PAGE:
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What is changed by applying nullable Operator on value type datatype that now it can store null.

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5 Answers

up vote 12 down vote accepted

As others have said, "?" is just shorthand for changing it to Nullable<T>. This is just another value type with a Boolean flag to say whether or not there's really a useful value, or whether it's the null value for the type. In other words, Nullable<T> looks a bit like this:

public struct Nullable<T>
{
    private readonly bool hasValue;
    public bool HasValue { get { return hasValue; } }

    private readonly T value;
    public T value
    {
        get
        {
            if (!hasValue)
            {
                throw new InvalidOperationException();
            }
            return value;
        }
    }

    public Nullable(T value)
    {
        this.value = value;
        this.hasValue = true;
    }

    // Calling new Nullable<int>() or whatever will use the
    // implicit initialization which leaves value as default(T)
    // and hasValue as false.
}

Obviously in the real code there are more methods (like GetValueOrDefault()) and conversion operators etc. The C# compiler adds lifted operators which effectively proxy to the original operators for T.

At the risk of sounding like a broken record, this is still a value type. It doesn't involve boxing... and when you write:

int? x = null;

that's not a null reference - it's the null value of Nullable<int>, i.e. the one where hasValue is false.

When a nullable type is boxed, the CLR has a feature whereby the value either gets boxed to a null reference, or a plain boxed T. So if you have code like this:

int? x = 5;
int y = 5;

object o1 = x;
object o2 = y;

The boxed values referred to by o1 and o2 are indistinguishable. You can't tell that one is the result of boxing a nullable type.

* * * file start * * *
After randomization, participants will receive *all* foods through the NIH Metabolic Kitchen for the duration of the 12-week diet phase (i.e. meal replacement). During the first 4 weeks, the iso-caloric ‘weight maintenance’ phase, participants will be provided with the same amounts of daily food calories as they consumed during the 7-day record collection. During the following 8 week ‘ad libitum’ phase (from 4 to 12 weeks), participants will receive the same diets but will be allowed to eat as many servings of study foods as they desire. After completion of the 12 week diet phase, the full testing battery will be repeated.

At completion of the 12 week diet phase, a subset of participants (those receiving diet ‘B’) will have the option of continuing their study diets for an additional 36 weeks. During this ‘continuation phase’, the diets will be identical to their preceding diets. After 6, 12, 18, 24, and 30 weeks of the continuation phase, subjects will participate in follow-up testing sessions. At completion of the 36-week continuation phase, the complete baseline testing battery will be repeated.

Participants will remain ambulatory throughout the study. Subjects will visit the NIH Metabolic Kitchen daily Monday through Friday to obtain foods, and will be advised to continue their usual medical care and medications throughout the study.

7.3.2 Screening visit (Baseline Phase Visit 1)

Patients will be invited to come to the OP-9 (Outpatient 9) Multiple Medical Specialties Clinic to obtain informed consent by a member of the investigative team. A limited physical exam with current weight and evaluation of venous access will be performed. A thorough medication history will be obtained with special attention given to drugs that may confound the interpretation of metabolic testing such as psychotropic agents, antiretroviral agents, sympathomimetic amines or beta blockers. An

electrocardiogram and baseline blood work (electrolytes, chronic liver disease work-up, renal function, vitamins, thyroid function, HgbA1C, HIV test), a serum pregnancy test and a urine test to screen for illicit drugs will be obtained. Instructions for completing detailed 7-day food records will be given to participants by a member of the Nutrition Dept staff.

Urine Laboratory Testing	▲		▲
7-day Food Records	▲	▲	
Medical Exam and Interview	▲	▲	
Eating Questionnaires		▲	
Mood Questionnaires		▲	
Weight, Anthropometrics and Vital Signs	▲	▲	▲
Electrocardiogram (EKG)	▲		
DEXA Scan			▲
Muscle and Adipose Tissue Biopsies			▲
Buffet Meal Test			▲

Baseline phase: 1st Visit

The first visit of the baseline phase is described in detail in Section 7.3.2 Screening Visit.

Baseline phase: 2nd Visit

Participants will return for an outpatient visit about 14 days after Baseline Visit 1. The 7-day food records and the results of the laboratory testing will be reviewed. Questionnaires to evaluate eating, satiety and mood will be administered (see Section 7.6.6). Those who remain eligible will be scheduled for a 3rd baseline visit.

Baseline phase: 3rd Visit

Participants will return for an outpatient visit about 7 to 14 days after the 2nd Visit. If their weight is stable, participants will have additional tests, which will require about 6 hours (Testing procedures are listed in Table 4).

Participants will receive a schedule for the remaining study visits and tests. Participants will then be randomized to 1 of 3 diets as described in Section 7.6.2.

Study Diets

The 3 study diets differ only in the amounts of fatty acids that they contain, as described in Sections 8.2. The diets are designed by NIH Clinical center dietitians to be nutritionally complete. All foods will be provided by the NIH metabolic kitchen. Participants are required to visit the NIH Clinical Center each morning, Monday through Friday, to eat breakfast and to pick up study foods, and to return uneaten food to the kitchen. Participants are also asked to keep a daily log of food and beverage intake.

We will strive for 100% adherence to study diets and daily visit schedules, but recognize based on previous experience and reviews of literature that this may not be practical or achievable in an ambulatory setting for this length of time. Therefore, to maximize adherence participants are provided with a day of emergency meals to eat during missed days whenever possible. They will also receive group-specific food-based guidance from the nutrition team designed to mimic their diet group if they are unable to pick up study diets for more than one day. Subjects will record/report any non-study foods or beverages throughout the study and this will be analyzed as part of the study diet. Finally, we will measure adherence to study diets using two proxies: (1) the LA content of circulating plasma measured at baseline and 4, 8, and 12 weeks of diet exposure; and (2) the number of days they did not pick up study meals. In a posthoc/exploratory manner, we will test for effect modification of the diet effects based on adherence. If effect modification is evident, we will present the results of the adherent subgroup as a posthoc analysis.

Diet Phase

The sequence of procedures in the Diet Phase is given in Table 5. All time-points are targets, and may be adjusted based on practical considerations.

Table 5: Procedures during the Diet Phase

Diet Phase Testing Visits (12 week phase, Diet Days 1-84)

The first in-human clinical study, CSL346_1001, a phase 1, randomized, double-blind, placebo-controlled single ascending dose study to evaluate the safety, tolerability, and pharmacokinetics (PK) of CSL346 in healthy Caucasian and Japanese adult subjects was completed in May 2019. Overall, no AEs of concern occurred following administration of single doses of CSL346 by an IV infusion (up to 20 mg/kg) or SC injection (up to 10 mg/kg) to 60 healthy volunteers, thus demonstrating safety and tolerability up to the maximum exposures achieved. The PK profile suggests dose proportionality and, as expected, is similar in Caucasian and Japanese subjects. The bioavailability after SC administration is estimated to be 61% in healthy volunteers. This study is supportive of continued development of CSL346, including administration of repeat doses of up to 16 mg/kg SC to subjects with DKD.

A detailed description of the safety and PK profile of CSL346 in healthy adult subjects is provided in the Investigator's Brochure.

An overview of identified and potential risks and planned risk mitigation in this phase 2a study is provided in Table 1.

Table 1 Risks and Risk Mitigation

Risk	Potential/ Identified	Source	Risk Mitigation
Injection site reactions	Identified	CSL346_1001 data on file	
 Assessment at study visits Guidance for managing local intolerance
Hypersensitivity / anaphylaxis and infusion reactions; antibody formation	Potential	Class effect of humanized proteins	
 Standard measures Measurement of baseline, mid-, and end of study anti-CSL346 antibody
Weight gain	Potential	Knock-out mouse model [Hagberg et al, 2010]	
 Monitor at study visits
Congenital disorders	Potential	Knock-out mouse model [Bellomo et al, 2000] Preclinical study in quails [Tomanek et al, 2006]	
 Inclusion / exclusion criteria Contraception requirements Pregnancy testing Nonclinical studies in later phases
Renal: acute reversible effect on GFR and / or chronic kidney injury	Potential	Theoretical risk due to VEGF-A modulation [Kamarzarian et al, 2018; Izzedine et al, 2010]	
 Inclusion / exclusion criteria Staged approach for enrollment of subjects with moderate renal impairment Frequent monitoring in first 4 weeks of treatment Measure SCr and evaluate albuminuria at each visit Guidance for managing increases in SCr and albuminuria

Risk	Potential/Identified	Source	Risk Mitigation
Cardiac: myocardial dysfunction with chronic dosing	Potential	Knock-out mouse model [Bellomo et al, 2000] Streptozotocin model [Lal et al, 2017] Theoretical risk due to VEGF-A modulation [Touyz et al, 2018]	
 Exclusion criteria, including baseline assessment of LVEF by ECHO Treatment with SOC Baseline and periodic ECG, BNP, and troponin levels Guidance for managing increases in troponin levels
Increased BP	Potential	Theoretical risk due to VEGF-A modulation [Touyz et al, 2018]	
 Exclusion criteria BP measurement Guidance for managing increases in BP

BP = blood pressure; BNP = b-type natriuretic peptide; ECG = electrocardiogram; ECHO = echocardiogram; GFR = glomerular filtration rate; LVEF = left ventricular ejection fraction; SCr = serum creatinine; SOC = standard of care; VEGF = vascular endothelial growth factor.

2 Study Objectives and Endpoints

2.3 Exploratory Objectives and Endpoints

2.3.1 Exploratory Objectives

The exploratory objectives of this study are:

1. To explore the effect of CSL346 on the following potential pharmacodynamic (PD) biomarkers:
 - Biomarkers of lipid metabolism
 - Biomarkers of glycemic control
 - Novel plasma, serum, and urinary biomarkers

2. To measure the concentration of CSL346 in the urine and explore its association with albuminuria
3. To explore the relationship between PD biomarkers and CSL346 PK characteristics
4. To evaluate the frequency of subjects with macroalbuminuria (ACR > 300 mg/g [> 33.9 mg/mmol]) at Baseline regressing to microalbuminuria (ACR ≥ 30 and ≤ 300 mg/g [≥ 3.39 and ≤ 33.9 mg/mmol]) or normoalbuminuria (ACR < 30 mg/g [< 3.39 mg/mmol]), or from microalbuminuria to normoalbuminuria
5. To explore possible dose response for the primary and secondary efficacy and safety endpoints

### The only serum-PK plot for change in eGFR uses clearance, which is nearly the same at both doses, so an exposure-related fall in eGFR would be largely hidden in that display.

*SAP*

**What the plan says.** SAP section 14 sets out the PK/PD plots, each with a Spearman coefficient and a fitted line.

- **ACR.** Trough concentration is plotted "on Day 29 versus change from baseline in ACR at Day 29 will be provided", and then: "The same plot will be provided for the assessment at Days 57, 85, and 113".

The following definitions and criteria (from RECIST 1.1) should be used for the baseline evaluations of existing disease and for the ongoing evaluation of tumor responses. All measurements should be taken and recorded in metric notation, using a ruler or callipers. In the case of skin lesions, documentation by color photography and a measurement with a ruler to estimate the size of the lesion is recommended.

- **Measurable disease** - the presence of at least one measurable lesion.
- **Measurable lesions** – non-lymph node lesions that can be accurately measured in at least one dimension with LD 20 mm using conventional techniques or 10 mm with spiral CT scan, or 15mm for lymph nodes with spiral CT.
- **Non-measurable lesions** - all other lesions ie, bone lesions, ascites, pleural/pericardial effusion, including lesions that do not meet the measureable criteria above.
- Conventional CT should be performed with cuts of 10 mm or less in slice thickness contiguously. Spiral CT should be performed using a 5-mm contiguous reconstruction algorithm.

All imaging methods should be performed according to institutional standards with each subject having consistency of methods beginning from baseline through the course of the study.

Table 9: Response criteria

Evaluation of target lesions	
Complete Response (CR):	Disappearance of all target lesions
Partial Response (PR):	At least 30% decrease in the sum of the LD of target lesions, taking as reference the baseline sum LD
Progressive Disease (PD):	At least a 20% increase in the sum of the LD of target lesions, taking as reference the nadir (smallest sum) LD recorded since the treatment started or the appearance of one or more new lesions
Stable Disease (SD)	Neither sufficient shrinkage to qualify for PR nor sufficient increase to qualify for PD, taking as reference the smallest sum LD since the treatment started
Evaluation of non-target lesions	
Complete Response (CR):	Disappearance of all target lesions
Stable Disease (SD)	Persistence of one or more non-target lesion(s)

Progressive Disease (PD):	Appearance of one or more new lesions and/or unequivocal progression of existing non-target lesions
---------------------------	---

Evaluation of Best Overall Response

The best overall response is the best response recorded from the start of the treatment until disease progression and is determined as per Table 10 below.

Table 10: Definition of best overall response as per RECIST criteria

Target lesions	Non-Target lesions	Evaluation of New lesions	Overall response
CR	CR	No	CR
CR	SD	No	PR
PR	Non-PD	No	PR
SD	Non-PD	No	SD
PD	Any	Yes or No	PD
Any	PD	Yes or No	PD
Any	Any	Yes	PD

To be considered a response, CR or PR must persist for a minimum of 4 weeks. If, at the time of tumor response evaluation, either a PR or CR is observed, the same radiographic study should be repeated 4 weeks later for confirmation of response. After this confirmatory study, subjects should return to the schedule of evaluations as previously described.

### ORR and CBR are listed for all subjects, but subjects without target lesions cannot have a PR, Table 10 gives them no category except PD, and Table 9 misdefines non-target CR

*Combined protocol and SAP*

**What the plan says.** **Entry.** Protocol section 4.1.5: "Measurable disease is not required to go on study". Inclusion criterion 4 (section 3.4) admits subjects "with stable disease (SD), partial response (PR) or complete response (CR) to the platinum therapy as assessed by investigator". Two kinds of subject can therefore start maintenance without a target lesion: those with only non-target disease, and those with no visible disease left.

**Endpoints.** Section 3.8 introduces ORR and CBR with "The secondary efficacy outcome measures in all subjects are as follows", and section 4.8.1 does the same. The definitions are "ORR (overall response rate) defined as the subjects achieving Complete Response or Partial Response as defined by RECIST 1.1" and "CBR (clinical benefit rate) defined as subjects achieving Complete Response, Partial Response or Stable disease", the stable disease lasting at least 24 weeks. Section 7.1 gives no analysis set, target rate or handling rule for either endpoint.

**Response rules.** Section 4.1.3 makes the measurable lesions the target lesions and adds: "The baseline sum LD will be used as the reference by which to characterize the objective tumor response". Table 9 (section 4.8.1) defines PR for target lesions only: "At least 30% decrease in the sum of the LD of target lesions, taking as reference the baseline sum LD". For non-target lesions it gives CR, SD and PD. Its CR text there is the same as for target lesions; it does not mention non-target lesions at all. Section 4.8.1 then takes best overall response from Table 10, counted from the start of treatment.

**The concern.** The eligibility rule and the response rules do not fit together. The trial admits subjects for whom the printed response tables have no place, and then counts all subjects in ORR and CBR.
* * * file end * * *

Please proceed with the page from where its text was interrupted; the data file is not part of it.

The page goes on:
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thank you so much. –  Govind KamalaPrakash Malviya Jul 6 '10 at 7:19
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The ? syntax is syntactic sugar to the Nullable<T> struct.

In essence, when you write int? myNullableInt, the compiler changes it to Nullable<int> myNullableInt.

From MSDN (scroll down to "Nullable Types Overview"):

The syntax T? is shorthand for Nullable, where T is a value type. The two forms are interchangeable.

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1  
+1 for the sugar, but I don't think the word "operator" is correct here. –  Kobi Jul 6 '10 at 6:04
    
@Kobi - fair enough. Answer updated. –  Oded Jul 6 '10 at 6:07
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Nothing is changed on the value type itself, it's simply wrapped in a System.Nullable<T> struct. http://msdn.microsoft.com/en-us/library/b3h38hb0.aspx

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The type changes from what it used to be to a Nullable type.

If you had an int, and decided to make it an int?:

int myInt;

And you make it:

int? myInt;

it is now:

Nullable<int> myInt;

In reality.

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In basic terms, a nullable type is a boxed version of the normal type that has an extra boolean field called hasValue on it. When this field is set to false, then the instance is null.

Check out this answer for a bit more detail on the CLR implementation, and why they might have chosen it: http://stackoverflow.com/questions/1387597/boxing-unboxing-nullable-types-why-this-implementation

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No, it's not a boxed version at all. It's still a value type. –  Jon Skeet Jul 6 '10 at 6:11
2  
I wouldn't call it a boxed version. Boxing creates a reference type representation of a value type. Nullable<T> is a struct. –  Brian Rasmussen Jul 6 '10 at 6:14
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